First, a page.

Had the sovereignty of Argentina been at stake in the Falklands/Malvinas conflict, then we would indeed have had an Argentinean defensist position. But this was not the issue in the conflict in the South Atlantic. No one thought for a moment that a British victory would result in the installation of a Thatcherite puppet regime in Buenos Aires.
In 1916, Lenin made a pertinent distinction between legitimate popular struggles against national oppression and various “sordid national squabbles” entered into by the bourgeoisies of the oppressed nations. In these latter cases, “the criticism of revolutionary Marxists should be directed not against the national movement, but against its degradation, vulgarisation, against the tendency to reduce it to a petty squabble.” He continued:
“We shall not `support’ a republican farce in, say, the principality of Monaco, or the `republican’ adventurism of `generals’ in the small states of South America or some Pacific island. But that does not mean it would be permissible to abandon the republican slogan for serious democratic and socialist movements. We should, and do, ridicule the sordid national squabbles and haggling in Russia and Austria. But that does not mean that it would be permissible to deny support to a national uprising or a serious popular struggle against national oppression.” (27)
You attempt to slide around the critical question of Argentine sovereignty with the assertion that, “Its sovereignty over its islands–stolen from it by Britain–was very much at stake.” Marxists are not revanchists. We do not recognize the “right” of Argentina to govern a few thousand English-speaking sheepherders on the grounds that Argentina had briefly possessed the Malvinas for a dozen years in the 1820’s and 1830’s. The fact is that for a century and a half there had been no Argentinean presence on those islands. The population of the Falklands had no historic connection to Argentina and evinced no particular desire to become Argentineans.
Argentine workers had no stake in the junta’s war–their main enemy, and the agency of their oppression by imperialism, was at home. Revolutionists therefore called on the Argentine workers to turn their guns around. Of course we would address the same call to the British workers. It is completely illogical to assert, as you do, that, “The necessary adjunct of defeatism in Britain was support for Argentina.” There was no just side in the squabble over those desolate pieces of South Atlantic real estate and consequently no reason to call for Argentine workers to shed their blood in Galtieri’s military adventure.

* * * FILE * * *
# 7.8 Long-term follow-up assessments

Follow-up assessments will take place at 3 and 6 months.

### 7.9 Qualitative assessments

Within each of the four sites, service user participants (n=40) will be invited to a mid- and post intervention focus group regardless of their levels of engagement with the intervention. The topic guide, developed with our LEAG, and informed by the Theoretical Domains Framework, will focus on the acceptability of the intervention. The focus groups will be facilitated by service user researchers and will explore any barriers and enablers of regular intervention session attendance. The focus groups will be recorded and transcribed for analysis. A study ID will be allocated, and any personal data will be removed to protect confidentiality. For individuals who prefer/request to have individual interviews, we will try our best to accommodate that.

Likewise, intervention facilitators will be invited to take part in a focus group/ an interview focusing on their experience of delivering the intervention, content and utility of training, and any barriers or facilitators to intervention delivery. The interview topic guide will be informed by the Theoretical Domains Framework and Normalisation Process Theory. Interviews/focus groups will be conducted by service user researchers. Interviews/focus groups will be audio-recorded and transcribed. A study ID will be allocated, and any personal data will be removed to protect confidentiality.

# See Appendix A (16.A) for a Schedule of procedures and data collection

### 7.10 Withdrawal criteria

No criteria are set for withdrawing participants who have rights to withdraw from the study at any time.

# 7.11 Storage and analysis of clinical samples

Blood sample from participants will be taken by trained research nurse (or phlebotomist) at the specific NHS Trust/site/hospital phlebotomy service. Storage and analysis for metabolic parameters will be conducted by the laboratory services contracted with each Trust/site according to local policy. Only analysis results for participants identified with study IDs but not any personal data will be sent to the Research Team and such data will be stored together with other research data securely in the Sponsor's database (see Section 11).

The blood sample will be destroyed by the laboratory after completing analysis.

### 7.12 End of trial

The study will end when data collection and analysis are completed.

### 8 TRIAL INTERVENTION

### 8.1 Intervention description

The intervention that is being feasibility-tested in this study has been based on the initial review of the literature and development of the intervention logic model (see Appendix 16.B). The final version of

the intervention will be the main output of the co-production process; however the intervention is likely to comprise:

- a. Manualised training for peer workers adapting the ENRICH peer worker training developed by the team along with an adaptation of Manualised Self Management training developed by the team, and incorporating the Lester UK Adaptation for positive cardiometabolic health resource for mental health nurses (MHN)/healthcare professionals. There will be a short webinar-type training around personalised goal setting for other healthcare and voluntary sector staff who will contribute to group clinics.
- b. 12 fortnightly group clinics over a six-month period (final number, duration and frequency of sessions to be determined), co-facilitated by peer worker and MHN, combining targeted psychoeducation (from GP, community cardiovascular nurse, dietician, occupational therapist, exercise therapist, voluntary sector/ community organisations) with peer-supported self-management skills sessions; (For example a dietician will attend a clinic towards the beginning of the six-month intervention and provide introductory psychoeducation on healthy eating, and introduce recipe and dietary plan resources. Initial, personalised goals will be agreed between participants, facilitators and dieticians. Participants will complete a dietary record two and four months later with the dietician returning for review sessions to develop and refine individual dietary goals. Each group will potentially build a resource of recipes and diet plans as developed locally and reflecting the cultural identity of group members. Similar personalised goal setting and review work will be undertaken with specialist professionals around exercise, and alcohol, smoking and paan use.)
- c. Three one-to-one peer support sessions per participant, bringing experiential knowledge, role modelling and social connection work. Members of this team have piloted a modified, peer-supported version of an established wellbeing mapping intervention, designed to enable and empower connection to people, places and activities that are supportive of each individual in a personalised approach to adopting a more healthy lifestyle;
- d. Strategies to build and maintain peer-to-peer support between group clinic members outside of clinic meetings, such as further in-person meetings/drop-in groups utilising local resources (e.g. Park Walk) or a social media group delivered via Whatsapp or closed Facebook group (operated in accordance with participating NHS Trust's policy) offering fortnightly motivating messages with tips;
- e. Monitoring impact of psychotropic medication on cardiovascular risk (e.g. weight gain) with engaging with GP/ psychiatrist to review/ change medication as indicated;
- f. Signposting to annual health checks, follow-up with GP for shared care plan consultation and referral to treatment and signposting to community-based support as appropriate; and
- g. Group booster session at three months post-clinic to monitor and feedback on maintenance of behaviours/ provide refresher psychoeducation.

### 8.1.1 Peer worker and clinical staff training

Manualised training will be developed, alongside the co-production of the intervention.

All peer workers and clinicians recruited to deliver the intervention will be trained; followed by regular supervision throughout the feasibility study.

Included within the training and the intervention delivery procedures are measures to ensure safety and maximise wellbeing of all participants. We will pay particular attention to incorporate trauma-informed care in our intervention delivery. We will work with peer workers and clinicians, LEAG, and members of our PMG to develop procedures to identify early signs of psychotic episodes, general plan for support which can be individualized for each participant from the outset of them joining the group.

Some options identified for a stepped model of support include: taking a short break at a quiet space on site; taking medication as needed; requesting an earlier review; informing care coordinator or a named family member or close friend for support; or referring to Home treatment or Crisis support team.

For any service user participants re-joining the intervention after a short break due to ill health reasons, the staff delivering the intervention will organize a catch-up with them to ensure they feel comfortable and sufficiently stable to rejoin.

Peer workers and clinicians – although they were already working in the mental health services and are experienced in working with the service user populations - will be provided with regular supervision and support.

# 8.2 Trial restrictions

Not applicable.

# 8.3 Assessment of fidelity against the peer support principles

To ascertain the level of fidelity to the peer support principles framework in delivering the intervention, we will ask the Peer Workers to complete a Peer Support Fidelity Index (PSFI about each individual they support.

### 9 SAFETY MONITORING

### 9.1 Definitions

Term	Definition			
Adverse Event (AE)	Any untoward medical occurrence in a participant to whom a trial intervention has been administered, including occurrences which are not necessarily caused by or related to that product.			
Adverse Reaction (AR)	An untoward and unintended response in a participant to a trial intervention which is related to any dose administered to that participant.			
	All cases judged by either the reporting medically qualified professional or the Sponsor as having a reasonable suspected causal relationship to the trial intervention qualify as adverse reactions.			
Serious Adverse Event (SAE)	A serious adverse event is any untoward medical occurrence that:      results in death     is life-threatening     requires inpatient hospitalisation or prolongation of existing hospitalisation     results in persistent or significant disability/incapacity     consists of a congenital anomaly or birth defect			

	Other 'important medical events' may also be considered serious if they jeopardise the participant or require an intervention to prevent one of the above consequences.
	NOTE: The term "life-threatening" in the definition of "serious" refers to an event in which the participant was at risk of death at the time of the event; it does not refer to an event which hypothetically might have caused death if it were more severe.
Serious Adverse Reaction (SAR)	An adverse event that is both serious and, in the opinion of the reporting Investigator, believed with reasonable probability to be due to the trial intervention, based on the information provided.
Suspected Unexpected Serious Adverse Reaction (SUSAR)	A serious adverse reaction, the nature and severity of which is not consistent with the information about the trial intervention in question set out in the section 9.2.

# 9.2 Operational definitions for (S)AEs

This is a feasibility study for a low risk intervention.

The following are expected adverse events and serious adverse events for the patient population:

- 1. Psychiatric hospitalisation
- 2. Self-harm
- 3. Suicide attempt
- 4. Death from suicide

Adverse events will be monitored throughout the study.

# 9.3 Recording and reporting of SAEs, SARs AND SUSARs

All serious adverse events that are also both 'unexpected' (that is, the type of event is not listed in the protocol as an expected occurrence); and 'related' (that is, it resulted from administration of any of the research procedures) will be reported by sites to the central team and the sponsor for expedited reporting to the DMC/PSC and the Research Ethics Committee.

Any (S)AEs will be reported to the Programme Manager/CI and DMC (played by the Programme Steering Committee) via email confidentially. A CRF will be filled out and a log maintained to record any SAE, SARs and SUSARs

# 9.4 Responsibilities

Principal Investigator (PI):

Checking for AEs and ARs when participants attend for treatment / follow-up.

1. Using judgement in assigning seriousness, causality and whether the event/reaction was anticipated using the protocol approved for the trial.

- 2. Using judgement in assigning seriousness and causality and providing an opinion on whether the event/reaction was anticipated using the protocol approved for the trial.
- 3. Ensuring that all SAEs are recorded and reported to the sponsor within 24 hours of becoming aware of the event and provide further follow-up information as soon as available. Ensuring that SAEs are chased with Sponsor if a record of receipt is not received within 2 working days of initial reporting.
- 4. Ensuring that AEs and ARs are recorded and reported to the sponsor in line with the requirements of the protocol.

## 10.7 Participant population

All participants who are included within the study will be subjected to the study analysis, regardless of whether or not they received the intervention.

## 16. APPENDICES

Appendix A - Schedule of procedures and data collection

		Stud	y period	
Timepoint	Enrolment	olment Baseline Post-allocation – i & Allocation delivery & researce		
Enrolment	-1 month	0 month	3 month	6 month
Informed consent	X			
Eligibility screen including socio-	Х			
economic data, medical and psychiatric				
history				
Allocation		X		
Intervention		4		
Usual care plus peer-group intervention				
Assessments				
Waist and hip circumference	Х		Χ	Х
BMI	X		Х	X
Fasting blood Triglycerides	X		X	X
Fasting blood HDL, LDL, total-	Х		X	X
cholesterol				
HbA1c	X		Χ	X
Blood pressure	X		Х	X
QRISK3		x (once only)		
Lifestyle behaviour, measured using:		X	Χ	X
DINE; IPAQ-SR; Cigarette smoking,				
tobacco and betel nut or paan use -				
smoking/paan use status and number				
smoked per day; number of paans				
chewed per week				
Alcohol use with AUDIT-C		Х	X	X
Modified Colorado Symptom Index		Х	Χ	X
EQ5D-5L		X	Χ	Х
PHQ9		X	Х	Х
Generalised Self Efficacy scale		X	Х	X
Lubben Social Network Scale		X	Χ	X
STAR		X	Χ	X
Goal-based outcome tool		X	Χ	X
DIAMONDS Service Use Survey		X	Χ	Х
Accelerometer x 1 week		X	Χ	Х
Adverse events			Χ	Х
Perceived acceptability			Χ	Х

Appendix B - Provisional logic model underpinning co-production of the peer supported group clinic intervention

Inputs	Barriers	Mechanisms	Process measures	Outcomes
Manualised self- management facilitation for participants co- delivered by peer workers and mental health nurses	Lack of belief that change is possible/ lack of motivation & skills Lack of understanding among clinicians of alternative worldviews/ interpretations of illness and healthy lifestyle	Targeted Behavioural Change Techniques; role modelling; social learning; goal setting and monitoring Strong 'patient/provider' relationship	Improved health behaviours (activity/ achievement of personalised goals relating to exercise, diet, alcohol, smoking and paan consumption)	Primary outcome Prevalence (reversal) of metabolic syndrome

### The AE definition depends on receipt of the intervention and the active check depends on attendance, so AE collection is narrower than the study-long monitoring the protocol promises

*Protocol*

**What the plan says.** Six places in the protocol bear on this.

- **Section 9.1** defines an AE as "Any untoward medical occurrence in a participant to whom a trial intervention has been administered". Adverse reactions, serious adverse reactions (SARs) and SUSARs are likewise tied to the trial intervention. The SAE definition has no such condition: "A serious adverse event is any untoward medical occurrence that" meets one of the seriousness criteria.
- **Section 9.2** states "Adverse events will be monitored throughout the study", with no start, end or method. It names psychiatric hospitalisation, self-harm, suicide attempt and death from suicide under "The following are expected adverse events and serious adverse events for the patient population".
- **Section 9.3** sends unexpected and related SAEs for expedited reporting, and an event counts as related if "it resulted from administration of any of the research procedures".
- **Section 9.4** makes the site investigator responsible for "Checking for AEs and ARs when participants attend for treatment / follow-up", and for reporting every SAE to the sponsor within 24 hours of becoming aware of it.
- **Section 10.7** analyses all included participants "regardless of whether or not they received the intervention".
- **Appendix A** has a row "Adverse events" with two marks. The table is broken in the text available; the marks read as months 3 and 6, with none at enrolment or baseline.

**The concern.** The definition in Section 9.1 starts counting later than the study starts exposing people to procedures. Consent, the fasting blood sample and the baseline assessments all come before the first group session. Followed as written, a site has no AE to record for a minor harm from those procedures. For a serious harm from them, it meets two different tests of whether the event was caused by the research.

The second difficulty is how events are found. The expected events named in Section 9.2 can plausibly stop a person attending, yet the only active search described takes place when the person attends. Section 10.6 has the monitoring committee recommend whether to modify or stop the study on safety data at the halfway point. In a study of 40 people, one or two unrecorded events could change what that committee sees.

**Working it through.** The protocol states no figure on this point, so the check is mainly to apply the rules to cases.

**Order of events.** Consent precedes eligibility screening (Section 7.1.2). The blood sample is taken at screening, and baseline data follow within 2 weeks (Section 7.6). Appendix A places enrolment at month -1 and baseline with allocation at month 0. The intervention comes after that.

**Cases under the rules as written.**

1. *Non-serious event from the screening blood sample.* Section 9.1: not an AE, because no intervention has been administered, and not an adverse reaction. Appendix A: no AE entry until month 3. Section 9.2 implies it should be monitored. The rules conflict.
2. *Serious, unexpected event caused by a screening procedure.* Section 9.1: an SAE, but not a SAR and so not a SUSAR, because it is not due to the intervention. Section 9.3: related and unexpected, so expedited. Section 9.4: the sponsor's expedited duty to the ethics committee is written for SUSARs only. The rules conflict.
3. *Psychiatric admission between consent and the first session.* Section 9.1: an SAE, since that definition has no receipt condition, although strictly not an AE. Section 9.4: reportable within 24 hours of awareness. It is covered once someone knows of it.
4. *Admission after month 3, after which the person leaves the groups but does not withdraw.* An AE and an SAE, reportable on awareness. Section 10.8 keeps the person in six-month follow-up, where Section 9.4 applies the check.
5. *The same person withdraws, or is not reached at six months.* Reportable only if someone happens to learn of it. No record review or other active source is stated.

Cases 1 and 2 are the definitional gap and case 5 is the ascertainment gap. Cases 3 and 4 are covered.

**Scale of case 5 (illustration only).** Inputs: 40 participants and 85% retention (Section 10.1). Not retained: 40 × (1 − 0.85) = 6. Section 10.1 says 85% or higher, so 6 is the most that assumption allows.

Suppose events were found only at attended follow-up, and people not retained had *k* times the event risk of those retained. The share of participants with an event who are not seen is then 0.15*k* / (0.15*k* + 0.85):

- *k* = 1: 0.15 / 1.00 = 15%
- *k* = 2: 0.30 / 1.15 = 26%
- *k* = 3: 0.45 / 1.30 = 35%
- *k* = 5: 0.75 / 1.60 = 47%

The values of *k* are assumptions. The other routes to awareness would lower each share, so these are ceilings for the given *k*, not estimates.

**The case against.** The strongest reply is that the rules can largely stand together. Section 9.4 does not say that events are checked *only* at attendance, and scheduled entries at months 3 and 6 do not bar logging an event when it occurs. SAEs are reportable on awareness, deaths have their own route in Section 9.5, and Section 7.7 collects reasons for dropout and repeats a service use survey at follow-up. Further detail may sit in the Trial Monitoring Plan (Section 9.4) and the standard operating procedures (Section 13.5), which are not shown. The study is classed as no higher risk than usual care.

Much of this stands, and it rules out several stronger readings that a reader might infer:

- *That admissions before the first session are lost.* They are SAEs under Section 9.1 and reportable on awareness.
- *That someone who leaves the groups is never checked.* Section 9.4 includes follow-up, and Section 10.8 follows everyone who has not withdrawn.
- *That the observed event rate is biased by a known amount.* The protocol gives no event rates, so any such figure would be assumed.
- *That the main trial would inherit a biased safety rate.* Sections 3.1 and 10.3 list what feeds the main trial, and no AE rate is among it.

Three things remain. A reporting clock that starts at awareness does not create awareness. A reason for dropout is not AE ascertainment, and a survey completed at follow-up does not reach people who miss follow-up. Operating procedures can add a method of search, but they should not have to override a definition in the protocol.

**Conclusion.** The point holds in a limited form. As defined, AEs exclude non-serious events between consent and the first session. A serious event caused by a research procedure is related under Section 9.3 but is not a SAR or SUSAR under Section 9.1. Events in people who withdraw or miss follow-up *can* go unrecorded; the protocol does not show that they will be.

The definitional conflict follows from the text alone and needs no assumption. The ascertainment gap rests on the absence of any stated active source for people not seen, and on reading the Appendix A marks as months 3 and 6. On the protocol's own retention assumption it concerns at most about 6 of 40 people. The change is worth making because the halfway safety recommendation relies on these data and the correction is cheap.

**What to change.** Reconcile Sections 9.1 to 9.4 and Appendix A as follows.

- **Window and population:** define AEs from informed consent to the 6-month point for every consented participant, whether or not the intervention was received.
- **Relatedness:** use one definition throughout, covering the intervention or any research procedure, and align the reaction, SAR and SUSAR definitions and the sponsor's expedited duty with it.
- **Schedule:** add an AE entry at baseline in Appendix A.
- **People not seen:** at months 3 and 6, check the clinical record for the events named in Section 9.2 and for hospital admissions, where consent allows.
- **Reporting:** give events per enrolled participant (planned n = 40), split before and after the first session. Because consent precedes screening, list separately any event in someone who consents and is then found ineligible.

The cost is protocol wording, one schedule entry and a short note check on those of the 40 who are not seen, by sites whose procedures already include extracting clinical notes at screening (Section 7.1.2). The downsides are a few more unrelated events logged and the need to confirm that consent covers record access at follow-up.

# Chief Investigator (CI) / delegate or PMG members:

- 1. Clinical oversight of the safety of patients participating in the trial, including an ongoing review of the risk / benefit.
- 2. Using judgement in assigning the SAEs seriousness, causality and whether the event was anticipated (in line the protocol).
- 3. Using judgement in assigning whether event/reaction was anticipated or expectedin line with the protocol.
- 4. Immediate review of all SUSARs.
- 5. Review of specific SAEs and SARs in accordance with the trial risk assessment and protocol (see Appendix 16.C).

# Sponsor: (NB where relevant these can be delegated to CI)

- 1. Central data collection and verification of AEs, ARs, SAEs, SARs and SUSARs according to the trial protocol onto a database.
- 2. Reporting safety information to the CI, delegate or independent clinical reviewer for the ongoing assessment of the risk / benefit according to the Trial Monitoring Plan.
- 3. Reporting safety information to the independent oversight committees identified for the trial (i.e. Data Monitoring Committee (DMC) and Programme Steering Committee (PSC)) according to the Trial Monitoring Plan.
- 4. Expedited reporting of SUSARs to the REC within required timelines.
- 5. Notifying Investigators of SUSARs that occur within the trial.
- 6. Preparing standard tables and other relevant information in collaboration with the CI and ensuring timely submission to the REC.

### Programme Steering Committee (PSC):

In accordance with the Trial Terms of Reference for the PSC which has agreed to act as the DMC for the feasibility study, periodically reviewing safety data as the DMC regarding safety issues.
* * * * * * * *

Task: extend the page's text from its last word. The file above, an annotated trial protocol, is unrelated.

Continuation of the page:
Israel and the Arab Regimes
In your letter to us, you assail the historic Spartacist position on the Middle East as placing Israel, “The undisputed gendarme of imperialism in the region, kept afloat by millions of US dollars” on “a par with the Arab semi-colonies.” Israel, while considerably more advanced than its Arab neighbors, remains a weak capitalist economy. It is dependent on handouts from America and world Zionism to maintain an artificially high standard of living. Esther Howard, in a 1983 article in MERIP Reports catalogued some of the features of its economy:
“a constant decline in the rate of exchange of the Israeli pound (and now the Israeli shekel) against the dollar; a steadily rising cost of living; a heavy tax burden, a negative balance of trade; a high rate of foreign debt; recurring deficits in the state budget; and, in recent years, an annual rate of inflation averaging well over 100 percent. All of these symptoms are rooted in the weakness of Israel’s industrial sector.” (28)
Israel is the world’s largest recipient of military “aid” from U.S. imperialism ($1.8 billion this year), and has aspired to and to some extent has actually played the role of imperialist “gendarme” in the region. But Egypt, which aspires to play the same role, is the second biggest recipient. It is slated to receive $1.3 billion in military aid from the U.S. this year. (29)